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Report: Iran to screen protest e-mails

Iranian riot policemen pursue opposition supporters during protests in Tehran on December 27, 2009.
Iranian riot policemen pursue opposition supporters during protests in Tehran on December 27, 2009.
STORY HIGHLIGHTS
  • Iranian press agency reports Iranian government to screen e-mails, texts
  • Government trying to discourage protests that erupted after disputed presidential election
  • Organizers of illegal protests warned they will face hefty fines
  • Authorities alleged to have tortured and abused prisoners arrested as a result of the protests
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Tehran, Iran (CNN) -- Iranian authorities will observe and control text messages and e-mails that encourage protesters, an Iranian semi-official news agency reported Friday.

Messages that encourage demonstrations will be screened, and organizers of illegal protests will face heavy penalties, the Iranian Labor News Agency reported, citing Tehran Police Chief Ahmadi Mogadham.

Iran has clamped down on protests nationwide since mass demonstrations erupted after a disputed presidential election last June. Hard-line President Mahmoud Ahmadinejad was declared the winner over main opposition candidate Mir Hossein Moussavi.

Full coverage of the protests in Iran

Many of the protesters e-mailed images worldwide of demonstrators clashing with police, filling the void created by strict government controls on foreign media outlets.

Protesters were also active on social networking sites including Twitter and Facebook where one pro-democracy page has more than one quarter of a million members.

The mass arrests that followed the protests have led to widespread accusations of authorities torturing and otherwise abusing prisoners.

A report released Sunday by an Iranian fact-finding committee found that 147 detainees held after last summer's post-election protests were stuffed into a small room, deprived of adequate food and subjected to other mistreatment, Iranian media reported.

The 147 detainees at Kahrizak Detention Center were held with 30 additional inmates for four days in a 750-square-foot room lacking proper ventilation, the parliamentary report found, according to the semi-official Mehr News Agency.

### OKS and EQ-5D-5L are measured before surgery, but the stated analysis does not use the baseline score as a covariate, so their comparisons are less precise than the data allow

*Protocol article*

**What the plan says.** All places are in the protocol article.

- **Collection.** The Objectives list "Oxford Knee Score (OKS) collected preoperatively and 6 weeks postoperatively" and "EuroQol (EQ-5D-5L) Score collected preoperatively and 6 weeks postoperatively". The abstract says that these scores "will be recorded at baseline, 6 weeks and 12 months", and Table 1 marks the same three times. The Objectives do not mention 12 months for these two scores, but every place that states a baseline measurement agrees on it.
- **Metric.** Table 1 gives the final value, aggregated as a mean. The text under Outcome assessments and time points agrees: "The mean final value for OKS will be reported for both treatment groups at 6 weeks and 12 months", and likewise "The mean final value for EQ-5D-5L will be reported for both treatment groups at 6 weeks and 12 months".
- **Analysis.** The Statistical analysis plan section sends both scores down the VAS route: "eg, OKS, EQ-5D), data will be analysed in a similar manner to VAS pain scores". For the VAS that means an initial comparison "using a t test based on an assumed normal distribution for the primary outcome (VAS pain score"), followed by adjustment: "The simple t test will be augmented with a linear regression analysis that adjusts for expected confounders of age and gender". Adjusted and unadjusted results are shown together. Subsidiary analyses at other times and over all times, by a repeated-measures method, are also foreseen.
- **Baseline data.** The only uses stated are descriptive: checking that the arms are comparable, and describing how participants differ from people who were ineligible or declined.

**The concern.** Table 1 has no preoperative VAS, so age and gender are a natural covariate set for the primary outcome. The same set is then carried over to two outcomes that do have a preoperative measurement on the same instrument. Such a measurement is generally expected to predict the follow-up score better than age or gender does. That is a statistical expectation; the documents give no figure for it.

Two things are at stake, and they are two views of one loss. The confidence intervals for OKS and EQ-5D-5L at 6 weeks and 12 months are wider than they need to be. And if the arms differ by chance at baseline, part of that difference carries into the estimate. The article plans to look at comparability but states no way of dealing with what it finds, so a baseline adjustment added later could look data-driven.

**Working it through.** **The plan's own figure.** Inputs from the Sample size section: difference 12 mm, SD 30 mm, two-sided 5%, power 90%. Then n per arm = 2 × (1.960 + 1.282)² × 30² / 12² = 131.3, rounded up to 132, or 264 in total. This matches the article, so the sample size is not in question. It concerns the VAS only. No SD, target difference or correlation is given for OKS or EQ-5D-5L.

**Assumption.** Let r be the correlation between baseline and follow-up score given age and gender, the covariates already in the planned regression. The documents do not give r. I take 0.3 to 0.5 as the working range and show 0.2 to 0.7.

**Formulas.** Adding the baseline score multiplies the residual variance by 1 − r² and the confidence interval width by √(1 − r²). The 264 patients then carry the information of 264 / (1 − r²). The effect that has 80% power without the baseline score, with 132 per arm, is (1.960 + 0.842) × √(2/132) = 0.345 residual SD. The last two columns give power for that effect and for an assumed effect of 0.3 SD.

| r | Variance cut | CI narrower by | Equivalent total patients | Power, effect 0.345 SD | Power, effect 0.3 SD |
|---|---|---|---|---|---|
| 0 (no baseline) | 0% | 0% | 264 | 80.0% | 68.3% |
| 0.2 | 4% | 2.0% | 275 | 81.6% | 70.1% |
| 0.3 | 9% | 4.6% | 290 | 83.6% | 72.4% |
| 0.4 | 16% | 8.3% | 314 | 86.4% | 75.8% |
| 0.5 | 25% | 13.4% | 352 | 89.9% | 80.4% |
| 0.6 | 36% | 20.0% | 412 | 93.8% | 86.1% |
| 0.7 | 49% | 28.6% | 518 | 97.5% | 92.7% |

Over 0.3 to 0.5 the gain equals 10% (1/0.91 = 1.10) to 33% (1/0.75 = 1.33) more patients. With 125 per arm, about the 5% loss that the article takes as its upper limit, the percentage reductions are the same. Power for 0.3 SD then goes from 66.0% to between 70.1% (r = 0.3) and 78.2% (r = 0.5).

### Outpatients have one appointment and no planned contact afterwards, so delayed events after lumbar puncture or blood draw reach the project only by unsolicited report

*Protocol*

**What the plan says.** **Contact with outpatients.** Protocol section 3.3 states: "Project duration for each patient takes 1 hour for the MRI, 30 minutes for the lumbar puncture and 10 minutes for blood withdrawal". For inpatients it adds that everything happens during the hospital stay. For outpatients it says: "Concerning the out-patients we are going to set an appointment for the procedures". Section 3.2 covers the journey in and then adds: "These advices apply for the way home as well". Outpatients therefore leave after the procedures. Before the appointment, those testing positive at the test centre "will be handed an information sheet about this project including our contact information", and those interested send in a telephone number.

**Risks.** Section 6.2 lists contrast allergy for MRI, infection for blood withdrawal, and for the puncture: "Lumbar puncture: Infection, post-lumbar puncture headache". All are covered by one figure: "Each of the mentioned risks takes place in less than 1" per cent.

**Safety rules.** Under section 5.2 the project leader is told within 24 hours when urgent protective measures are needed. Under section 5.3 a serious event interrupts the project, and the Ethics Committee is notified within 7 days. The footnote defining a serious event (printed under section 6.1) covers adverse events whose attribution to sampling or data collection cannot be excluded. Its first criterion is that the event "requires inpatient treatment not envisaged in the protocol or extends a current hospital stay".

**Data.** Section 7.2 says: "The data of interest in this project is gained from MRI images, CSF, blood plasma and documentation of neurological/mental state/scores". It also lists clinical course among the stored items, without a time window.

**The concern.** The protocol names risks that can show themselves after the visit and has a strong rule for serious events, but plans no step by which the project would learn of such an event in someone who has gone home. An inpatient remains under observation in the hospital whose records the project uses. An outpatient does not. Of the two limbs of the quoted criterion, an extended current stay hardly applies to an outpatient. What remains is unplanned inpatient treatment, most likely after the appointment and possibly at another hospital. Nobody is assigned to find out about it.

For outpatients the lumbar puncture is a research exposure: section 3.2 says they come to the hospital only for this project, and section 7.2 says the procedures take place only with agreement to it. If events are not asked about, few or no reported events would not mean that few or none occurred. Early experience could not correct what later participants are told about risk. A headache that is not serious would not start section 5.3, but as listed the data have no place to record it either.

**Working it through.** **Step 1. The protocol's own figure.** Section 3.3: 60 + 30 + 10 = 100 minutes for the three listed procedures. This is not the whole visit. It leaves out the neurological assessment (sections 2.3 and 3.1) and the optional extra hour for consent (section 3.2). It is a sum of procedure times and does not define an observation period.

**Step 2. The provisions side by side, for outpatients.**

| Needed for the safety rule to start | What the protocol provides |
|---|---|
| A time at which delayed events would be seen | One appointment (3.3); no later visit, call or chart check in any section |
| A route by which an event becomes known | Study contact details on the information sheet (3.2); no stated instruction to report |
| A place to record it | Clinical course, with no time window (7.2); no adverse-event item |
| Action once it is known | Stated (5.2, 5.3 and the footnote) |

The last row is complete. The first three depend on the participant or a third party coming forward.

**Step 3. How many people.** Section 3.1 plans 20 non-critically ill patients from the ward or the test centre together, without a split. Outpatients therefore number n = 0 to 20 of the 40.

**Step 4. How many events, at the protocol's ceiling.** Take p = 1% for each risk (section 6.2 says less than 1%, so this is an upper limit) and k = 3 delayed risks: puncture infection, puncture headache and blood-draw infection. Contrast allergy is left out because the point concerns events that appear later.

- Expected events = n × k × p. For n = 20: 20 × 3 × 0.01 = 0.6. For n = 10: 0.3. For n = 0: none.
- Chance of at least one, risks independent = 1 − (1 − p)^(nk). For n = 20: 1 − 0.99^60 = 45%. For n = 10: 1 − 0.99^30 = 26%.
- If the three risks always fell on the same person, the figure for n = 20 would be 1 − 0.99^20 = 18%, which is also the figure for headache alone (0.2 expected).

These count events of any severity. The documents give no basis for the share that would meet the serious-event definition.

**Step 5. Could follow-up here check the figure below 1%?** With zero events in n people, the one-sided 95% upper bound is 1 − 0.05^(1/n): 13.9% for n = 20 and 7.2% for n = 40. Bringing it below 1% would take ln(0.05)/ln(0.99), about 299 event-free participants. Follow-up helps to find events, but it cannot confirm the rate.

The fact-finding committee blamed former Tehran prosecutor Saeed Mortazavi for the decision to send the detainees to Kahrizak -- usually reserved for rapists and other dangerous criminals -- instead of Evin prison, which had informed Mortazavi that it had the space for them.

"Even if Evin prison had been full, it was not justified to send other offenders to this special site," the investigation found, according to Mehr.

Iran's supreme leader, Ayatollah Ali Khamenei, ordered the Kahrizak facility shut down after reports of mistreatment surfaced. Three prison officials have been charged with premeditated murder in the beating deaths of three imprisoned protesters. According to the investigation, Mortazavi had claimed the three died of meningitis, Mehr said.

Sunday's report found that the 147 detainees arrested July 9 suffered "harsh corporal punishment, humiliating and insulting techniques," and other mistreatment, Mehr said.

"The deaths of some detainees were a result of beatings and neglect of the physical condition of the injured by the detention center's officials," an excerpt of the report said on the Mehr Web site.

The investigation did not reveal evidence of rape or sexual abuse, as alleged by reformist Mehdi Karrubi, Mehr and state-run Press TV reported.

Karrubi, a former parliamentary speaker, and fellow reformist Moussavi, had publicly accused the government of allowing rape, torture, wrongful deaths and secret burials of several detainees. Karrubi had been especially vocal about the claims of detainee rape -- even publishing a first-hand account of one alleged victim on his Web site in October.

The parliamentary committee met with Karrubi about the claims, but he "did not present any convincing evidence or reliable documentation of the alleged abuse," Mehr said the report found.

 
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